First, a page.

The content of these comments was exactly what I too had concerns about while reading: again it is about what men and women *want* and hardly about what the immature child *needs*. I wholeheartedly share Berger’s statement that ‘capitalism parasitizes on unpaid care labour’ (p. 65). In addition, however, as a society we are all parasitizing on the current and future well-being of children and on their health now and in the future, if once again we forget, in this welcome and important discussion, to speak about what their needs are, based on the biological blueprint and the evolutionary legacy. We really need to face those needs; the evidence is overwhelming.

I watched the aforementioned film ‘In Utero’ as part of the lunch webinar of ‘Alles is Gezondheid’ (‘All is Health’), which took place on 16th May 2023 and in which, based on the film, Tessa Roseboom and Anna Verwaal talked about the influence of prenatal conditions on adult life (see also here). It that conversation, it was again made clear how much the mother’s body plays an incomparable role and cannot simply be equated with what a father has to offer a newborn baby. If we want to guide a healthy new generation to adulthood, we will really have to take into account what our children need. They certainly ‘benefit from a rich variety of role models, parenting styles and caregivers’ (p. 71) and it is also sadly true that ‘many families are not a safe, warm, or loving place to grow up in at all’ (ibid.) . That is precisely why it is indeed ‘a collective responsibility’ (ibid.) to organise society in such a way that children do not grow up with toxic stress. However, the question is whether ‘childcare (…) as a basic provision’ is a place where ‘every child gets the chance to develop to the best of his ability’ (p. 74). For some children, daycare will indeed be a better place than home. If so, that is very sad. This requires, with great urgency, dedicated care for the parents, so that they can increase their skills. This often requires trauma healing. For many other children, especially in the early, vulnerable years when the child is still so small and immature, the very best place will be home, especially when parents are stable and well-regulated and don’t have to be constantly stressed about the most basic issues in life, such as a decently paid job, an affordable home, and utilities that don’t go at the expense of the weekly healthy groceries.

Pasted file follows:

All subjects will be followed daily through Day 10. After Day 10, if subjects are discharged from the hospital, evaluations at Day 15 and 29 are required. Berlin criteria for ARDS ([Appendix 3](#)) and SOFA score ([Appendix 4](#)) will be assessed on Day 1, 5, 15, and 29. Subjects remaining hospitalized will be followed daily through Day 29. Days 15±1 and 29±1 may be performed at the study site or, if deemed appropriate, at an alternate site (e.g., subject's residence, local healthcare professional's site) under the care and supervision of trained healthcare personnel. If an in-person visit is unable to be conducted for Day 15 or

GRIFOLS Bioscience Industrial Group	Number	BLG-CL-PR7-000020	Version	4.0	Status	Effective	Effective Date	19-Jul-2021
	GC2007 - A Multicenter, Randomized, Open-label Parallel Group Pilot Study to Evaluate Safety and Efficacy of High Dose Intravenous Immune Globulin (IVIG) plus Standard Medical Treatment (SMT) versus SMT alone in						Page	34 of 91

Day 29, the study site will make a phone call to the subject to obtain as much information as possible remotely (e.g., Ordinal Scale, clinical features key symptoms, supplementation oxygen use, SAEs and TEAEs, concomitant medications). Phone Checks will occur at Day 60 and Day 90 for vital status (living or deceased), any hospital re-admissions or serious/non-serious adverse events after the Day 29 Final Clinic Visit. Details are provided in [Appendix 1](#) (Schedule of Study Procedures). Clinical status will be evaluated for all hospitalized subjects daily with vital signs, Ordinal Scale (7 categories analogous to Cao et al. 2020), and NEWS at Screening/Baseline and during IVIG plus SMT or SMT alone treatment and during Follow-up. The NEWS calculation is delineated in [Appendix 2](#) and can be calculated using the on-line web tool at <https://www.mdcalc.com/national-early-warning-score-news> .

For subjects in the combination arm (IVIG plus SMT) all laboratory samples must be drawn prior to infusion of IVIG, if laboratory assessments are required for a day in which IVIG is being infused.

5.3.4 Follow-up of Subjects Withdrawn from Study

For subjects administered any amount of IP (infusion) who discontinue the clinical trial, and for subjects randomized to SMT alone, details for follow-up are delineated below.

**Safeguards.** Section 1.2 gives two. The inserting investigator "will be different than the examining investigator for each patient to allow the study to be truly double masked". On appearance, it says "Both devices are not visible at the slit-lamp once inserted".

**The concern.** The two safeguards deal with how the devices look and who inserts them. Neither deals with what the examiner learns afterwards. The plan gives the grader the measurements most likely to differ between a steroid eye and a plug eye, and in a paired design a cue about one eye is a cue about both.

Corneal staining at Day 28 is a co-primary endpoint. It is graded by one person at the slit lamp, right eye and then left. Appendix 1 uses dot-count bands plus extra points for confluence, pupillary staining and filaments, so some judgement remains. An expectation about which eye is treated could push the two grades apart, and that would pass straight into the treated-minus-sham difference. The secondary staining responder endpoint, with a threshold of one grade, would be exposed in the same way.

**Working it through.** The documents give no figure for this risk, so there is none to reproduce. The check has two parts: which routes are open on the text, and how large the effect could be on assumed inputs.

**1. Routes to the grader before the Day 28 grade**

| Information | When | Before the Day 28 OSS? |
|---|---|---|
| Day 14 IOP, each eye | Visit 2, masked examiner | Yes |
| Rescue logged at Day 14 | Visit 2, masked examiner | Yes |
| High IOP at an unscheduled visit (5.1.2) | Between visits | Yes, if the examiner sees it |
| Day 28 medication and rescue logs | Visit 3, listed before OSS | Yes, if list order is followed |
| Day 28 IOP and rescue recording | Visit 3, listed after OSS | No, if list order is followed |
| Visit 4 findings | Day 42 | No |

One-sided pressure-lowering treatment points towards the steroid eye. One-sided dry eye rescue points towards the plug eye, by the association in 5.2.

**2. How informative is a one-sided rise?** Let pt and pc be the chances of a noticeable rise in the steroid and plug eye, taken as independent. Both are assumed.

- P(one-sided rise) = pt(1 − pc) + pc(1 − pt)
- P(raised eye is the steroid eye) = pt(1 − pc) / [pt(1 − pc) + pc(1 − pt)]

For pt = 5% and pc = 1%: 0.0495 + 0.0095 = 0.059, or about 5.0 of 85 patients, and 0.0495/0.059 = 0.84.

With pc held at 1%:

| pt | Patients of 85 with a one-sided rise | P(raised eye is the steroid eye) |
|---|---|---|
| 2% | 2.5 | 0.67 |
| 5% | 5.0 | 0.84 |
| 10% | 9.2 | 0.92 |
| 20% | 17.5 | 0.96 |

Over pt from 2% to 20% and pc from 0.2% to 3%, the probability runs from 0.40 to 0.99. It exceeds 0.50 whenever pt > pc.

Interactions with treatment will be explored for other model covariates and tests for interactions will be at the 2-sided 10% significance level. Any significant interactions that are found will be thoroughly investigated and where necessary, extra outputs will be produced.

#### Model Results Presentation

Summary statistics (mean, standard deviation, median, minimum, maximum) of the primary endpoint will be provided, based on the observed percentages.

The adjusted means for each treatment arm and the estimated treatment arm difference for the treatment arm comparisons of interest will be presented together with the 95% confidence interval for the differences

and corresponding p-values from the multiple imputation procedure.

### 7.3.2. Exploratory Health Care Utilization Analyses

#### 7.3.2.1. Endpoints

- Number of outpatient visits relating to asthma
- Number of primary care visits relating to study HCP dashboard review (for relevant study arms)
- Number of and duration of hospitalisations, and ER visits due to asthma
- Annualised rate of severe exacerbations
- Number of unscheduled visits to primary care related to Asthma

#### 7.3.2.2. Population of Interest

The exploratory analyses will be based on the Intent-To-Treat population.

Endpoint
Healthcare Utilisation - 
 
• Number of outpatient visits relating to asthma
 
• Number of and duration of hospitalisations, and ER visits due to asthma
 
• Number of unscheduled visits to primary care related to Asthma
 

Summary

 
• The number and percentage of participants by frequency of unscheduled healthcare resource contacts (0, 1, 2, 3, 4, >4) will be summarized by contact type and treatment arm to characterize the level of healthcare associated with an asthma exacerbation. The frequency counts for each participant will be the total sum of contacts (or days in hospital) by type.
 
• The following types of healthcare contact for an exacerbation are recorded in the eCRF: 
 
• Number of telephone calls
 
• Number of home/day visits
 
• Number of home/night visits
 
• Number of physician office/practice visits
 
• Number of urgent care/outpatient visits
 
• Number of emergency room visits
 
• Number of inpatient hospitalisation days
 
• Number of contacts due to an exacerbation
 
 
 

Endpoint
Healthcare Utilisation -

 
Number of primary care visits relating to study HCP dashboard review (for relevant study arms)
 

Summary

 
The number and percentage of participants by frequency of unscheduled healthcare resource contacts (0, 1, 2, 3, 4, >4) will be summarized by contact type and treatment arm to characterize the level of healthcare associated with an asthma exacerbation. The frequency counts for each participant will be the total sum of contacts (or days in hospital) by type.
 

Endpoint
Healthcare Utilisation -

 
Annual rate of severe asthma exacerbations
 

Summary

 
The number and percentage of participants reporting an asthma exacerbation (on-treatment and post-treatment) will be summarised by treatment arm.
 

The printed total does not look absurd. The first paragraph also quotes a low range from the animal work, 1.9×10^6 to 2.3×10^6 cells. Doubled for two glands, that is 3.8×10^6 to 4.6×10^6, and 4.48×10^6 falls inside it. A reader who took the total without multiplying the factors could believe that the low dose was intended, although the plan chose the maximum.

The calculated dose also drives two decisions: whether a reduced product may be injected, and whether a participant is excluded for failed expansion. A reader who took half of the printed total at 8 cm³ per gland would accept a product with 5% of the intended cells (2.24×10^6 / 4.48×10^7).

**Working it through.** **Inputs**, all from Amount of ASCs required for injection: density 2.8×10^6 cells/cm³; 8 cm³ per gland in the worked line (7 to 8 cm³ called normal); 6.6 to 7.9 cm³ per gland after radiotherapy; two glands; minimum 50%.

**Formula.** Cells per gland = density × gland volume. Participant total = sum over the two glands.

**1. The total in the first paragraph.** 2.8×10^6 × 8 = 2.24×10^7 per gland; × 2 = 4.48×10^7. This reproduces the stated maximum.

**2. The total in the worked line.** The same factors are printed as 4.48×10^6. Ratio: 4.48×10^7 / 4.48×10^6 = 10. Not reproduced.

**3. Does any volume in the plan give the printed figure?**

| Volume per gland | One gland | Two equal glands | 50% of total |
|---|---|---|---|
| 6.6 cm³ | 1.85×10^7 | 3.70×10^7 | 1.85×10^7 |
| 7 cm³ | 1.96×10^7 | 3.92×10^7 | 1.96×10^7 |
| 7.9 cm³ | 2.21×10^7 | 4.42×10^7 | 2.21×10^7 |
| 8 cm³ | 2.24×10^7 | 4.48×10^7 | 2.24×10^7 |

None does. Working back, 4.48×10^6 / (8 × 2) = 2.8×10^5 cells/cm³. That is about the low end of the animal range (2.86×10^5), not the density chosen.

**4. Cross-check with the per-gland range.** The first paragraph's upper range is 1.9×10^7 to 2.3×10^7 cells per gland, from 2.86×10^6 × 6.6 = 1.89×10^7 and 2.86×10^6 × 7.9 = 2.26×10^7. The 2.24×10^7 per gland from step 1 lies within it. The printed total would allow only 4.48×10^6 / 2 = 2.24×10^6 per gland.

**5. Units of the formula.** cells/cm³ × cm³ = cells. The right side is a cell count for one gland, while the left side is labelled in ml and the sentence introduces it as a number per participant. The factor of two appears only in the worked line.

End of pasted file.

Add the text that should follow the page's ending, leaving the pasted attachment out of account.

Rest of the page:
When we look at the division of labour from such a perspective, at the struggle between paid and unpaid work, at the call for financial and social recognition for care work in the home environment, we see that health and division of labour have a strong political character and are not only an individual responsibility. It is therefore time to no longer depoliticize health by pretending it is an exclusively personal responsibility. It is a pity that on the one hand this booklet so clearly and so rightly shows the link between policy influences and the division of labour, while on the other hand it seems to overlook the fact that not everything can be redistributed, that some tasks can really be better done by mothers and that it has nothing to do with equality and everything to do with equity. True emancipation and true resistance to exploitation by the capitalist system require us to recognise that not everything can be expressed in money. Moreover, true resistance to discrimination exists by the grace of recognising differences. After all, if everyone is equal, ‘discriminare’ (the Latin word for ‘to make a distinction’) is not possible.